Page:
Hawley Family Letters Discovered – Avon History Treasure Trove: 1798-1828

In June 2019, the Avon Free Public Library History Room received a box containing treasures of Avon history. Local Hawley historians were on hand to open the box and marvel at the contents, including Terri Wilson, president of the Avon Historical Society; Nora Howard, town historian; Marjorie Bender, Jeannie Parker, historians of West Avon Congregational Church; Dick Rulon, superintendent of the West Avon Cemetery; Tina Panik, Reference & Adult Services Manager and other staff of the Avon Free Public Library.

How did this come about? A few weeks earlier, Trudy Hawley at the Hawley Society received a phone call from a man in Ohio, asking if she wanted approximately 60 letters about the Hawley family of Avon, CT. She said of course – and he promptly sent them to her. Trudy knew that Avon, CT historians had been researching the Hawley family and the life of Rev. Rufus Hawley, pastor of Northington (original name for Avon prior to 1830) from 1769-1817. She felt the best repository for the collection was the Avon Free Public Library’s History Room.

The well-written letters were from between 1798-1828, all to Timothy Hawley (b. 1771- d. 1828). Timothy, the son of Rev. Hawley, had moved from Northington to Ohio. He received many letters from his brothers in Northington and in New Haven, and from Rev. Hawley.

According to Nora Howard, who wrote the biography of Rev. Rufus Hawley [Catch’d on Fire: the Journals of Rufus Hawley, 2011], the discovery of these letters was an unexpected and wonderful surprise. In the 11 years of research for the book about Rev. Hawley, she never saw even one letter he wrote. Said Mrs. Howard, "This collection is outstanding, and I am so grateful for all the people who preserved these letters for 200 years, and then helped them make their way back to Avon. They will add important details to our understanding of Avon’s early history.

Somehow, Timothy Hawley and his descendants had kept the letters safe. Then, the anonymous donor from Ohio, who had no knowledge of how his family had acquired the letters, took the time to find the Hawley Society and box up the letters.

A key part of this story was that Trudy Hawley wanted the letters to go back to Avon. When the letters arrived at the library, they received an enthusiastic welcome from a team that never thought they would see such a sight!

The letters have been professionally archived in the History Room by volunteer Heddy Panik. Transcribing the letters are Marj Bender of the West Avon Congregational Church (Rev. Hawley’s church) and Nora Howard. The letters describe daily life, slavery, people, courtship, conflicts, schools, religion, financial problems, whether or not to move to Ohio, illness and death, the Farmington Canal, and more.

Of particular interest, said Mrs. Howard, was a short passage that barely stood out in one letter but that was critically important. "The people wanted desperately to replace the old meetinghouse. They voted to build a new meetinghouse in 1808, but the financially devastating effects of the Embargo of 1807 kicked in and completely stalled the plans for ten years. Without the Embargo, an international event that effected Northington, I wonder what would have happened with today’s West Avon Congregational Church (1818) and the Avon Congregational Church (1819).

In another letter to Ohio, Rev. Hawley begged his son to send his children, Rev. Hawley’s grandchildren, to live in Northington. They had just lost their mother, and Rev. Hawley feared for what would become of them in Ohio. Three young boys duly arrived in Northington, and before long Rev. Hawley wrote back to Ohio in 1809 that their play, noise and vexation was trouble. The letters and transcriptions will be available online at the library’s website at a future date.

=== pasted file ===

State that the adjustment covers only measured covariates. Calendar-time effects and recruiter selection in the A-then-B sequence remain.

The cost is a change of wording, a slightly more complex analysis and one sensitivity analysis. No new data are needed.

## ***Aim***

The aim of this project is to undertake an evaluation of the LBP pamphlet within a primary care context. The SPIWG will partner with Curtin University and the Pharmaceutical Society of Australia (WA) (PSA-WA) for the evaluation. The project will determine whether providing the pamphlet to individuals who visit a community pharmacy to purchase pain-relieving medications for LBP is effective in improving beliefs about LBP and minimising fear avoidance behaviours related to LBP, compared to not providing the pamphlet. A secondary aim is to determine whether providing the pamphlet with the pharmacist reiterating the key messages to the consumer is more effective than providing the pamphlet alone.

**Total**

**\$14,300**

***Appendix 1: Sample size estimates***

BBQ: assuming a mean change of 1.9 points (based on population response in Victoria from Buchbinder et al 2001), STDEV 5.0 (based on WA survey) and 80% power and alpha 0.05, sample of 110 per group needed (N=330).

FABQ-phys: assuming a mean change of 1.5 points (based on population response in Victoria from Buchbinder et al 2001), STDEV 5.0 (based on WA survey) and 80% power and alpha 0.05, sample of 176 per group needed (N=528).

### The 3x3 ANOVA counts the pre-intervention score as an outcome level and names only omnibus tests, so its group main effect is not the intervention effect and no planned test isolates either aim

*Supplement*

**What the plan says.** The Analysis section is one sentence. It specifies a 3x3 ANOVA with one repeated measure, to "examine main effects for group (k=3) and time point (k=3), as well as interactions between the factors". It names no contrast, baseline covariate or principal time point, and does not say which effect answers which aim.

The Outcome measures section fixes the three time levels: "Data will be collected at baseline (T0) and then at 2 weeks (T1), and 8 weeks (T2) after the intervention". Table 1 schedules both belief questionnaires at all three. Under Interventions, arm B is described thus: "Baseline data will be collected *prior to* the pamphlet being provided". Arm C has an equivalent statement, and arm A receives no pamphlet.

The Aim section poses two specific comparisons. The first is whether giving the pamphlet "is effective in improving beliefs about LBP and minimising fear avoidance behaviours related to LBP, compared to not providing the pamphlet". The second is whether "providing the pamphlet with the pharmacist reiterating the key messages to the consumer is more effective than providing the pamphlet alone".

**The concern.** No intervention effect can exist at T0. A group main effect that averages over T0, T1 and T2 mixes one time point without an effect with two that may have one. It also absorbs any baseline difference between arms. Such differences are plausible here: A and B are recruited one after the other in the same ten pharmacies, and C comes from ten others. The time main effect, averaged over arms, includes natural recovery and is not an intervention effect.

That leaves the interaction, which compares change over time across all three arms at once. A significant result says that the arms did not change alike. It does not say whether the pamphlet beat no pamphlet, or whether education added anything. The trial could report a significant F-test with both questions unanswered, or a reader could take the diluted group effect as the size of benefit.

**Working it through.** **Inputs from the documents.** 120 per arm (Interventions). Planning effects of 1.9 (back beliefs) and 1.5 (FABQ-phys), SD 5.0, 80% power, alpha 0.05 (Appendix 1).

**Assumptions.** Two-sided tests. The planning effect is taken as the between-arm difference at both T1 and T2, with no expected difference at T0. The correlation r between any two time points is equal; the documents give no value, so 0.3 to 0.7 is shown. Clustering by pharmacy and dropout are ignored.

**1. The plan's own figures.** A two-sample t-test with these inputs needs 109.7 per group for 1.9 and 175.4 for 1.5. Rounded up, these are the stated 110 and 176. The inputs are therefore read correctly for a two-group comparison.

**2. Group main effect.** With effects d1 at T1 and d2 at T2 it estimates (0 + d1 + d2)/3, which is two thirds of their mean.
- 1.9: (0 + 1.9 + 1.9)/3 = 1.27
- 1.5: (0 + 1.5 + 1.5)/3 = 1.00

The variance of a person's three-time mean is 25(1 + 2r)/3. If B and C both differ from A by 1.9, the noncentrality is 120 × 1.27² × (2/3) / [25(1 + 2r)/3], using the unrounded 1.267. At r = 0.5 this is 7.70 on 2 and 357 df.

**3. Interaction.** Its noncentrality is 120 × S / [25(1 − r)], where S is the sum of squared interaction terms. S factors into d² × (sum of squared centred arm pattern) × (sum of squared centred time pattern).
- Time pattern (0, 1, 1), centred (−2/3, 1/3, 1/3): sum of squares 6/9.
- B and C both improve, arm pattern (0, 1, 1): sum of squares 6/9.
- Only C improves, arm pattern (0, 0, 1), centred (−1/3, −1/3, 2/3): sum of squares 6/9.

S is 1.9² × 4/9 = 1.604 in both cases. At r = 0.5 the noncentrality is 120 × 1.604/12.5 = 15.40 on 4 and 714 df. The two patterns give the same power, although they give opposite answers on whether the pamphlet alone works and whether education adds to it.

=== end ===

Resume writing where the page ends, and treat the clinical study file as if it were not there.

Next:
Immigration: a series of films and discussions

All are welcome. Programs will be held in the Avon Library’s Community Room. Free, no registration required.

Tour a traveling exhibit from the Gilder Lehrman Institute on Immigration that will be at the Avon Library from late September to late October, 2019.

Film Screening and Discussion: Nigeria. Tuesday, 8/27/19, 1:30 pm: Pretty Dirty Things.

Rated R, 1h 37m. Okwe is an illegal Nigerian immigrant struggling to survive in London’s underground. He works as a hotel receptionist in the nighttime and since he has a medical degree, he also practices medicine on the side. When he is offered a lot of money to perform illegal surgeries, he faces a moral dilemma. Bob Kagan, discussion leader, is a Professor of Communication at Central Connecticut State University and the University of Hartford.

Nothing to Envy: North Korea. Tuesday, 9/3/19, 7:00 pm.  Join librarian Cyndi Larsen for a discussion of Nothing to Envy, a book that follows the lives of six North Koreans over fifteen years, a chaotic period that saw the rise of power to Kim Jong II and the devastating famine that killed one-fifth of the population, illustrating what it means to live under the most repressive totalitarian regime today.

Poles in their homeland and Connecticut: History and Culture. Tuesday, 9/10/19, 6:30 pm.      Presented by Renata Vickrey, University Archivist and Outreach Librarian at CCSU. A lecture on the history and culture of Poles who emigrated from Poland to the US, from mid-19th century until the   present. In addition to the reasons why this population immigrated, we will discuss the building of community, family traditions and customs, especially by the Poles who live in CT! Food from Little Poland (New Britain) will be served.

The Story of American Immigration as told through maps Saturday, 9/14/19, 2:00 pm.

Dr. Francis Coan, History Professor at Tunxis, and part of the Civic Engagement Institute on campus, will present the story of American immigration through maps. This is a very visual way to understand how the populations, cultures, and time periods have evolved throughout the geography of America.

How Does the Immigration Process Work? Wednesday, 9/18/19, 1:30 pm.  Erika Taylor, of the Hartford Field Office, U.S. Citizenship and Immigration Services, Department of Homeland Security, will speak on how the current process of immigration works.

The Irish in Connecticut. Thursday, October 3, 2019, 6:30 pm. Bruce Clouette, Senior Historian,  Archaeological and Historical Services, Inc., will speak on the cultural conflicts, economic experiences (or lack thereof), and political roles that Irish immigrants assumed as they entered Connecticut.

Completed programs:

Indian-Americans at the Workplace. (Panel discussion #1) Saturday, 7/20/19, 4:30-6:00 pm.